Tuesday, August 18, 2009

Posixy stuff and Haskell

The GHC Haskell compiler and library set it comes with has a nice bit of POSIX functionality. Today, however, I found myself really wanting for a program that could popen a program, giving me back a pair of handles to communicate with the external program, and allow me to do Expect-like things with the interaction.

Essentially I need a bot. The bot needs to talk to a device that speaks SMASH CLP, and my initial thoughts were to write some Haskell code around the useful function interact, or rather, a close relative of interact.

Interact has the signature

interact :: (String -> String) -> IO ()

This just means that it takes a function which takes a String as input and produces a String as output, and the result of interact is an IO action that returns ().

What this gives me is the ability to process input strings, to produce output strings, which get read in and written out by the IO action that is the result of interact. It interleaves the pure functional processing around the input to create output.

The way it works is by calling the function getContents, which lazily reads all the input from stdin and processes it through the provided (String -> String) function, to produce output.

At first glance, this is not seemingly a very advantageous function, except when you take into account all the ways you can set up the IO before calling interact to get some nice behaviors.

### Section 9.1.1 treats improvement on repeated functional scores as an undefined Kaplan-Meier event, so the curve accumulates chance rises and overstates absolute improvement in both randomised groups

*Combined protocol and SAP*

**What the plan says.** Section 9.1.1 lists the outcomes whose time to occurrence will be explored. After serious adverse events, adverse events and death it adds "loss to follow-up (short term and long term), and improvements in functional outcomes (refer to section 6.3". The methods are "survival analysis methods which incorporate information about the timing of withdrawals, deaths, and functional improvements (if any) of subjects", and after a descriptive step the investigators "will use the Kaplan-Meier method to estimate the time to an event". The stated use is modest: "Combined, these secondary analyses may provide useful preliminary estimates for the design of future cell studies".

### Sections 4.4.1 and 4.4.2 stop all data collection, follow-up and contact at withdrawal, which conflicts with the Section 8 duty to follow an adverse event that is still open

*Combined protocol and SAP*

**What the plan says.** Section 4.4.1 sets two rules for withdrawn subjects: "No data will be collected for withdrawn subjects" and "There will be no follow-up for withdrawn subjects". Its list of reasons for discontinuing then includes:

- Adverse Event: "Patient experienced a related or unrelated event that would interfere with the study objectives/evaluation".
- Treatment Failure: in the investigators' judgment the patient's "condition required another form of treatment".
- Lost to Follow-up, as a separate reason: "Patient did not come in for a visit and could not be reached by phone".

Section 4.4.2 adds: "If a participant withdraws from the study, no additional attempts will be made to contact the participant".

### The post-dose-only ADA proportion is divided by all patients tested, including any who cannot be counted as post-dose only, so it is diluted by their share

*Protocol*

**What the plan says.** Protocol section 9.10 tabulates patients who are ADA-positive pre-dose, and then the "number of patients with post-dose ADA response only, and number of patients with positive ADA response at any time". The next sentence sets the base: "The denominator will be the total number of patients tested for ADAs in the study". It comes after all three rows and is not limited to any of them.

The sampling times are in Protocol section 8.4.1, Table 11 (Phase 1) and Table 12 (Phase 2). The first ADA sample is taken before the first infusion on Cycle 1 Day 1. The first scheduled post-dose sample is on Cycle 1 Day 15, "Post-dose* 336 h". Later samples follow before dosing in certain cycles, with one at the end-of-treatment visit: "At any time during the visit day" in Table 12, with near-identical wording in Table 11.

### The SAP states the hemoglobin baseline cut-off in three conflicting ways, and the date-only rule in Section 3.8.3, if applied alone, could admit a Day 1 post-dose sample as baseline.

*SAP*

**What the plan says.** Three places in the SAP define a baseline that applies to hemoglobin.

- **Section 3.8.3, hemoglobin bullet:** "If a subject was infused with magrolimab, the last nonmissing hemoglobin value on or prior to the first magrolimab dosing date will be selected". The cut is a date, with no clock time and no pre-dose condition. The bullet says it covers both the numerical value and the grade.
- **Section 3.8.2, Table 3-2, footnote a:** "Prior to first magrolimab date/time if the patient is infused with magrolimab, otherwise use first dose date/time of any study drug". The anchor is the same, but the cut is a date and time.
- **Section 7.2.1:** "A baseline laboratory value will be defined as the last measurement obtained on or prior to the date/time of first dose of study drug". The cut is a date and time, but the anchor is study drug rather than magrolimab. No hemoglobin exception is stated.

For example, if one sets the handles for stdin and stdout to "LineBuffer" based buffers before calling interact, you can get linewise input by doing the following inside the (String -> String) processing function.

lineId = unlines . lines

The function lineId breaks up the lazy input string into lines, then re-assembles them by composing the function lines and unlines together.

The type of the function lines is:

lines :: String -> [String]

The type of the function unlines is

unlines :: [String] -> String

One would think that these two functions would just negate each other, and they do when combined as "unlines . lines" returning the original input to lines, however, if I add further behaviors to the function composition expression that operate on the [String] result of lines before running unlines I have the opportunity to work on each member of the list.

This gives me guaranteed linewise input evaluation of commands, and the ability to interpret line-oriented protocols, strings or what have you.

Now think of how useful interact can be?

Now, interact by itself is only dealing with stdin and stdout. Perhaps I want to open a connection to a remote service, or even a stream of in and out data. It is not terribly hard to write a relative to interact that can handle those sources of data.

hInteract :: Handle -> Handle -> (String -> String) -> IO ()
hInteract inp out f = hPutStr out . f =<< hGetContents inp

This function can take a handle for input, a handle for output, and a function of String -> String, and uses them to lazilly read input from the input handle, pushing data through the String -> String function, to finally output the result string to the output handle.

All of the interesting parts of this function are still contained in f.

The part that's kind of exciting now is that I don't have to limit myself to just line based input if I consider using functions like words and unwords.

I think I'm nearly ready to write an almost IO free, pure version of my Expect-like code bot in Haskell.

1 comment:

  1. hInteract should say:

    hInteract inp out f = hPutStr out . f =<< hGetContents inp

    unfortunately I didn't realize blogspot had bugs when it came to certain character strings.